This article was published in Pulse on 9/11/12. The following is the text, with minor variation.
I first heard of the politicians’ and Department of Health’s proposal to abolish GP practice boundaries 3 years ago. The policy was trumpeted as a great innovation, giving the English public greater choice and flexibility. All three major parties were in favour; how often does that happen?
But I was bewildered. We have over 20 years’ experience that shows that looking after patients at a distance from the practice (in our case, even as little as 2 miles away) does not work: distance is a barrier to good care, it introduces significant inefficiencies into the system as a whole, and it is at times unsafe. So this policy would lead to a malfunctioning system. (There are countless other systemic problems with the policy, which I will not list here).
The toxic effects of this policy do not stop there. There is the very real issue of list size, and practice capacity. At present, practices serve a local community. There is no doubt variation across the country, but in the case of Tower Hamlets almost all practices are operating at full capacity, if not already exceeding capacity. If our practice were to have patients living at a distance, they would be displacing local patients. So the promise of choice is really an illusion: it is a zero sum game. You want to register with that lovely doctor 4 miles away? Well, he’s already working flat out. He can’t see you, no matter what the DH may tell you.
I starting blogging about this 2 years ago. I wrote to MPs and health ministers, journalists, The King’s Fund, The Patients Association, and others. I got replies from the DH, from the King’s Fund, from an MP. None of the replies addressed the very basic issues raised above. None of it added up.
The argument in favour of the policy is this: choice is enshrined in the NHS; GP practice boundaries are an arbitrary, anachronistic barrier to this choice, a ‘postcode lottery’; abolishing the boundaries will give more choice; it will also introduce competition between practices which will drive up quality. And besides, the people want it: over 75% of the respondents to the Government 2010 consultation on your choice of GP practice said they wanted choice without boundaries.
And yet, to me as someone who has to deliver this, these arguments ignore the stark realities of geography and capacity, and the basic ecology of UK primary care. They are arguments from a parallel universe where the laws of physics are different.
So how can the politicians and the DH be so remarkably stupid? How can they propose a policy that will cause primary care to malfunction, in some cases with real danger to patient health, and which cannot in any case offer the promised ‘choice’? Is the explanation for this crackpot policy down to stupidity, arrogance, wishful thinking, and a misguided collective mindset?
There is an alternative way of looking at this policy, and it took me some time to see this as a more likely explanation to fit the facts. I call this the Grand Deception. I hasten to add that this is a hypothesis, but it makes more sense than the Gross Stupidity hypothesis.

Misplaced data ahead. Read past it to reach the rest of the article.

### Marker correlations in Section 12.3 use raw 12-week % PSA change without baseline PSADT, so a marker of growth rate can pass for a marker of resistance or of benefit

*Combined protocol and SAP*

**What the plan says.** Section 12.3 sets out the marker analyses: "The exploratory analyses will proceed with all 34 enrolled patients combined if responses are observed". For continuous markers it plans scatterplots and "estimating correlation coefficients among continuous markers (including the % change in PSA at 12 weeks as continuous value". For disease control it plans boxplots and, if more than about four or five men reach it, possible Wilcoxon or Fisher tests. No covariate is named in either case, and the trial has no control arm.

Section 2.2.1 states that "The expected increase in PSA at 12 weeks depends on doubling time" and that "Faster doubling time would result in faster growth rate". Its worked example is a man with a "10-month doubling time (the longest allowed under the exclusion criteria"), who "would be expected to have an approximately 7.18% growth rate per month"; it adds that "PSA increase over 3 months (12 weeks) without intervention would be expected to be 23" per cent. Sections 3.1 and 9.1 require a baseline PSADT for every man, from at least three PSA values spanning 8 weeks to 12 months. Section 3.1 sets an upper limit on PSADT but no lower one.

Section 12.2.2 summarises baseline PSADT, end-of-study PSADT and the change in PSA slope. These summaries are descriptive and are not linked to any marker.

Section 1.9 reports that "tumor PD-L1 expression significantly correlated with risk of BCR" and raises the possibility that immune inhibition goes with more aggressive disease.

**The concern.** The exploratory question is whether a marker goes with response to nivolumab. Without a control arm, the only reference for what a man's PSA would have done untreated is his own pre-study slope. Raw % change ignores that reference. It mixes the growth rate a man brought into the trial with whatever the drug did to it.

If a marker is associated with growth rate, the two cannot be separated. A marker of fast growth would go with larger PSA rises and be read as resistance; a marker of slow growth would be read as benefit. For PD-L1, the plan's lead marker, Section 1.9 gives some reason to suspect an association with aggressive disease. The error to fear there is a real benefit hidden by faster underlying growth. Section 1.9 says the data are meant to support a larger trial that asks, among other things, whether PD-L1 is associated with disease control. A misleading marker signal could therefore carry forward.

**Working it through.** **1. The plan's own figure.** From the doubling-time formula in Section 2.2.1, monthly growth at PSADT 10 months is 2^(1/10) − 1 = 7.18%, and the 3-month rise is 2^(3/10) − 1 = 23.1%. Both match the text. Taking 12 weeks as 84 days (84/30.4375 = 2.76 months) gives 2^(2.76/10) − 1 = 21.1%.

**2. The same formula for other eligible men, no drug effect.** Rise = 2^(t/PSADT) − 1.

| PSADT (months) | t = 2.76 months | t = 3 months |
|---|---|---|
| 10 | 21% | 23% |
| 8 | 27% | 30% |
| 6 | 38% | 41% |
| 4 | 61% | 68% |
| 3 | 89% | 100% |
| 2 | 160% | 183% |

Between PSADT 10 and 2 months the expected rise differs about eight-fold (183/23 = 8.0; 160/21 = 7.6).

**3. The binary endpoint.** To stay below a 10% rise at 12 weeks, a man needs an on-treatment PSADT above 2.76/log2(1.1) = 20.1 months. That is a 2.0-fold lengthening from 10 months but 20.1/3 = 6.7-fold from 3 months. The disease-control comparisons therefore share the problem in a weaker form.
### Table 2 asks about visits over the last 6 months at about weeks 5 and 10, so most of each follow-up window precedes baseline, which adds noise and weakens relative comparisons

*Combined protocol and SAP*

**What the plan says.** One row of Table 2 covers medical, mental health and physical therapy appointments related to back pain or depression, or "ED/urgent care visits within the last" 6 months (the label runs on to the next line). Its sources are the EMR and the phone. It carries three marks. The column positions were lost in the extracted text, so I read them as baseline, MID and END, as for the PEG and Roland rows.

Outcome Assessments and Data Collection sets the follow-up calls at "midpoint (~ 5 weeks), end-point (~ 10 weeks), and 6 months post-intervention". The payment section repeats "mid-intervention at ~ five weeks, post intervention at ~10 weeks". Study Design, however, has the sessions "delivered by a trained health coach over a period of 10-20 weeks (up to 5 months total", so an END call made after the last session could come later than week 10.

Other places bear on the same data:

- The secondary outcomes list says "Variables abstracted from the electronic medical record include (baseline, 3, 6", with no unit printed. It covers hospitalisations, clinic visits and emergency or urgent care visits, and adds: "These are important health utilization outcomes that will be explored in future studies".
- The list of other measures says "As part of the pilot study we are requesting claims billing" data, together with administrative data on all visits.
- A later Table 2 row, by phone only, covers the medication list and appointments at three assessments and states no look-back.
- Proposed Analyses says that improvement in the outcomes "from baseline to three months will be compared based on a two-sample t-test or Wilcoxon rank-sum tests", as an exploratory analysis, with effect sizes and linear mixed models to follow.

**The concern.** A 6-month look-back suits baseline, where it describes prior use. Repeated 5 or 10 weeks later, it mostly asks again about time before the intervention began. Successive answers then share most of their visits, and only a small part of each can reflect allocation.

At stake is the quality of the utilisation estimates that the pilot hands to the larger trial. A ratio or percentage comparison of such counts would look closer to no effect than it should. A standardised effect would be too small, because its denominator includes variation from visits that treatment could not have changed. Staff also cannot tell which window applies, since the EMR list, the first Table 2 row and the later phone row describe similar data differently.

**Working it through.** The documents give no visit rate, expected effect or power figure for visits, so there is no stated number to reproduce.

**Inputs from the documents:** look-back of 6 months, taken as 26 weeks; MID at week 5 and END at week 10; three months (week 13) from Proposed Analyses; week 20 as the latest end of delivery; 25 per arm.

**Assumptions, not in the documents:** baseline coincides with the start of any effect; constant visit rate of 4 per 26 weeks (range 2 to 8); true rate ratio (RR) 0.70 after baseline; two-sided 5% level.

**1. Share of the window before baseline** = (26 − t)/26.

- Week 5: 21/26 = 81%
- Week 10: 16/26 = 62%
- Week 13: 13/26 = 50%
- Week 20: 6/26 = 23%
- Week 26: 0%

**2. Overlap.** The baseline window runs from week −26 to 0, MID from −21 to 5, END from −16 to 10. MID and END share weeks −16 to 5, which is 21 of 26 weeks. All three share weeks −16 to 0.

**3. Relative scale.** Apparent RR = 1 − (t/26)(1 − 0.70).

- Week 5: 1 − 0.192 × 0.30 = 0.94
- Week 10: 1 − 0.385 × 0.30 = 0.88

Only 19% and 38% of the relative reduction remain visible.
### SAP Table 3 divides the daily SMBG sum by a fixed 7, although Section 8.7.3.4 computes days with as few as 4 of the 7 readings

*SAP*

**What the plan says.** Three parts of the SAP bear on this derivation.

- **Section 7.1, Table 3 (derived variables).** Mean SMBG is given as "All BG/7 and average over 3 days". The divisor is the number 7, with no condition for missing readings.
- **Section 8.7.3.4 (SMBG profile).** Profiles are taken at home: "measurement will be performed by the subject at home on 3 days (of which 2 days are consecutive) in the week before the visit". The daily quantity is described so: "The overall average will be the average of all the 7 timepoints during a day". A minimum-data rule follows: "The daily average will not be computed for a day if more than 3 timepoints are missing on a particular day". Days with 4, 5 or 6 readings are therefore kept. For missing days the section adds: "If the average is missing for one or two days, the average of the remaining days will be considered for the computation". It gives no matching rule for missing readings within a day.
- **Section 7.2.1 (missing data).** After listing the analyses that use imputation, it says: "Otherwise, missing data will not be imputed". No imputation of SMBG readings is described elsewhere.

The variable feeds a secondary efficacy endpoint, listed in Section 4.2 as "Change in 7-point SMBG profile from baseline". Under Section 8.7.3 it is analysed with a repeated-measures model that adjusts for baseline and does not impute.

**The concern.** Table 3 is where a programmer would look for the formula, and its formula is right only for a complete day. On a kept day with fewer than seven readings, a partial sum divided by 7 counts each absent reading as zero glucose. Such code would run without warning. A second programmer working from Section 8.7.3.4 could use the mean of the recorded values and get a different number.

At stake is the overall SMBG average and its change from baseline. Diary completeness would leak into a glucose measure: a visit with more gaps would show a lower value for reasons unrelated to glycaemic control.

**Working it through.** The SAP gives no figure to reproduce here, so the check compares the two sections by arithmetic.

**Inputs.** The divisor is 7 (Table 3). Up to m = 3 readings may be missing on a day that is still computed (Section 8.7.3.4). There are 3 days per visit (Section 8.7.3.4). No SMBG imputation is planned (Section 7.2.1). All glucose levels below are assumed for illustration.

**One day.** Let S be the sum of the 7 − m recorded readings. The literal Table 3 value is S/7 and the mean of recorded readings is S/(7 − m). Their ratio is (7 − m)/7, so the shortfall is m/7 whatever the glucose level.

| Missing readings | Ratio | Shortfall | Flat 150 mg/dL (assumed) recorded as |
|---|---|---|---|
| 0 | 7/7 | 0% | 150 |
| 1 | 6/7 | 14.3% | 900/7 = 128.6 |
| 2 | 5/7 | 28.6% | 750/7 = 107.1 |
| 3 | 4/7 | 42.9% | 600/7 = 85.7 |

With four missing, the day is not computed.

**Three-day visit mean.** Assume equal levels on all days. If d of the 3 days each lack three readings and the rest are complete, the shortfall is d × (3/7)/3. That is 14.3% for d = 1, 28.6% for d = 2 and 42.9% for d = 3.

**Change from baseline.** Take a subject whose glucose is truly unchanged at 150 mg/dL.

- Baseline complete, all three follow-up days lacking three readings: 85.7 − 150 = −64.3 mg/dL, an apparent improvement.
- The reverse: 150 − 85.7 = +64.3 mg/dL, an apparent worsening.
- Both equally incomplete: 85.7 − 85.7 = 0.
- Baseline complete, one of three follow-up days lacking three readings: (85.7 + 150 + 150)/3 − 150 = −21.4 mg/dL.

In summary, it goes like this. GP practice boundaries are a barrier to entrepreneurial development. Abolishing boundaries changes the game entirely. If UK residents can register with any practice they wish in England, irrespective of where they live, then large for profit companies can set up chains of GP surgeries in city centres. You have Costa Coffee cafés, now you have Virgin Care GP surgeries next door. They would predominantly attract the younger mobile well. If their patients are sick at home that would not be their responsibility. There would have to be a separate structure to deal with visits. The model itself would cherry pick the patients. This would be very convenient for some patients, but it would not be integrated UK family medicine.
Now how do you achieve this? Let us say, hypothetically of course, that you had a Department of Health that had over time become influenced by the thinking of organisations like the global consultancy firm McKinsey, and other thinking from the US. Let us say the elites at the DH had a cosy relationship with the elites in the think tanks, and organisations like Kaiser Permanente and Virgin Care. It would be natural for McKinsey, Virgin Care, and Kaiser Permanente to view GP practice boundaries as a constraint.
Now you have to have a rationale to change the system, to do away with practice boundaries. So you introduce the idea of patient choice, you say that people are constrained by boundaries, that boundaries are old fashioned. You do not carry out a rigorous, robust risk analysis or feasibility study. You have a national consultation which omits any reference to the problems inherent in this proposal, and a questionnaire which pushes people to answer in a certain way, and then you say that the people want choice, the results of the questionnaire are the proof. And if you can have a docile, compliant press who do not understand the ecology of general practice, and will simply pass on what you tell them, then that’s a welcome bonus.
This is the first of six articles examining different aspects of this issue, and to try to work out if the proponents of this policy are just stupid or actually quite clever, propagating a Grand Deception on the English public, and on Parliament, that so far has been remarkably successful.
Next week, we go back in time to 17 September 2009 and travel with Andy Burnham, then Secretary of State for Health, to The King’s Fund, England’s premiere health think tank.